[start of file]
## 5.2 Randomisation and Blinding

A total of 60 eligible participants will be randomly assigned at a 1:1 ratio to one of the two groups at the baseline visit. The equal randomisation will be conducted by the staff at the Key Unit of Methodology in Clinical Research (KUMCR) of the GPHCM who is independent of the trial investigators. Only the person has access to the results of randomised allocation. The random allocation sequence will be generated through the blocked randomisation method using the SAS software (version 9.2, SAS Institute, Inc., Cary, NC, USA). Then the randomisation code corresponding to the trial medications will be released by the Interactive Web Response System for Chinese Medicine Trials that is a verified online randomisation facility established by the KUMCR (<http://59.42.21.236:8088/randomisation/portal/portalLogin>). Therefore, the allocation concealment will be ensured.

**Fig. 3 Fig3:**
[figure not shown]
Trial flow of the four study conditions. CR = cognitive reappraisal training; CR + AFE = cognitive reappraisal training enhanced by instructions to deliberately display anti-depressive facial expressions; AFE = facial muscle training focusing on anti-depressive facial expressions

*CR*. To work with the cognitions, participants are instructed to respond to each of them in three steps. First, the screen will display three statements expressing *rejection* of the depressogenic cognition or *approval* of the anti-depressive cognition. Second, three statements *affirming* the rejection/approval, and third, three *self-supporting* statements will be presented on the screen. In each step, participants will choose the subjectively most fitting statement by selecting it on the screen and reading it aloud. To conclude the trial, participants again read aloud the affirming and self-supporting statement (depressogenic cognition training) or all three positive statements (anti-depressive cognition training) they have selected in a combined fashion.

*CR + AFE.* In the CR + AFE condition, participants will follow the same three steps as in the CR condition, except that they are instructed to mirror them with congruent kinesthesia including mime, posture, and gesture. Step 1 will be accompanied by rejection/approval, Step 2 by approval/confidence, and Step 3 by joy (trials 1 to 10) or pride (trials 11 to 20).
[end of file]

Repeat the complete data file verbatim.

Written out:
## 5.2 Randomisation and Blinding

A total of 60 eligible participants will be randomly assigned at a 1:1 ratio to one of the two groups at the baseline visit. The equal randomisation will be conducted by the staff at the Key Unit of Methodology in Clinical Research (KUMCR) of the GPHCM who is independent of the trial investigators. Only the person has access to the results of randomised allocation. The random allocation sequence will be generated through the blocked randomisation method using the SAS software (version 9.2, SAS Institute, Inc., Cary, NC, USA). Then the randomisation code corresponding to the trial medications will be released by the Interactive Web Response System for Chinese Medicine Trials that is a verified online randomisation facility established by the KUMCR (<http://59.42.21.236:8088/randomisation/portal/portalLogin>). Therefore, the allocation concealment will be ensured.

**Fig. 3 Fig3:**
[figure not shown]
Trial flow of the four study conditions. CR = cognitive reappraisal training; CR + AFE = cognitive reappraisal training enhanced by instructions to deliberately display anti-depressive facial expressions; AFE = facial muscle training focusing on anti-depressive facial expressions

*CR*. To work with the cognitions, participants are instructed to respond to each of them in three steps. First, the screen will display three statements expressing *rejection* of the depressogenic cognition or *approval* of the anti-depressive cognition. Second, three statements *affirming* the rejection/approval, and third, three *self-supporting* statements will be presented on the screen. In each step, participants will choose the subjectively most fitting statement by selecting it on the screen and reading it aloud. To conclude the trial, participants again read aloud the affirming and self-supporting statement (depressogenic cognition training) or all three positive statements (anti-depressive cognition training) they have selected in a combined fashion.

*CR + AFE.* In the CR + AFE condition, participants will follow the same three steps as in the CR condition, except that they are instructed to mirror them with congruent kinesthesia including mime, posture, and gesture. Step 1 will be accompanied by rejection/approval, Step 2 by approval/confidence, and Step 3 by joy (trials 1 to 10) or pride (trials 11 to 20).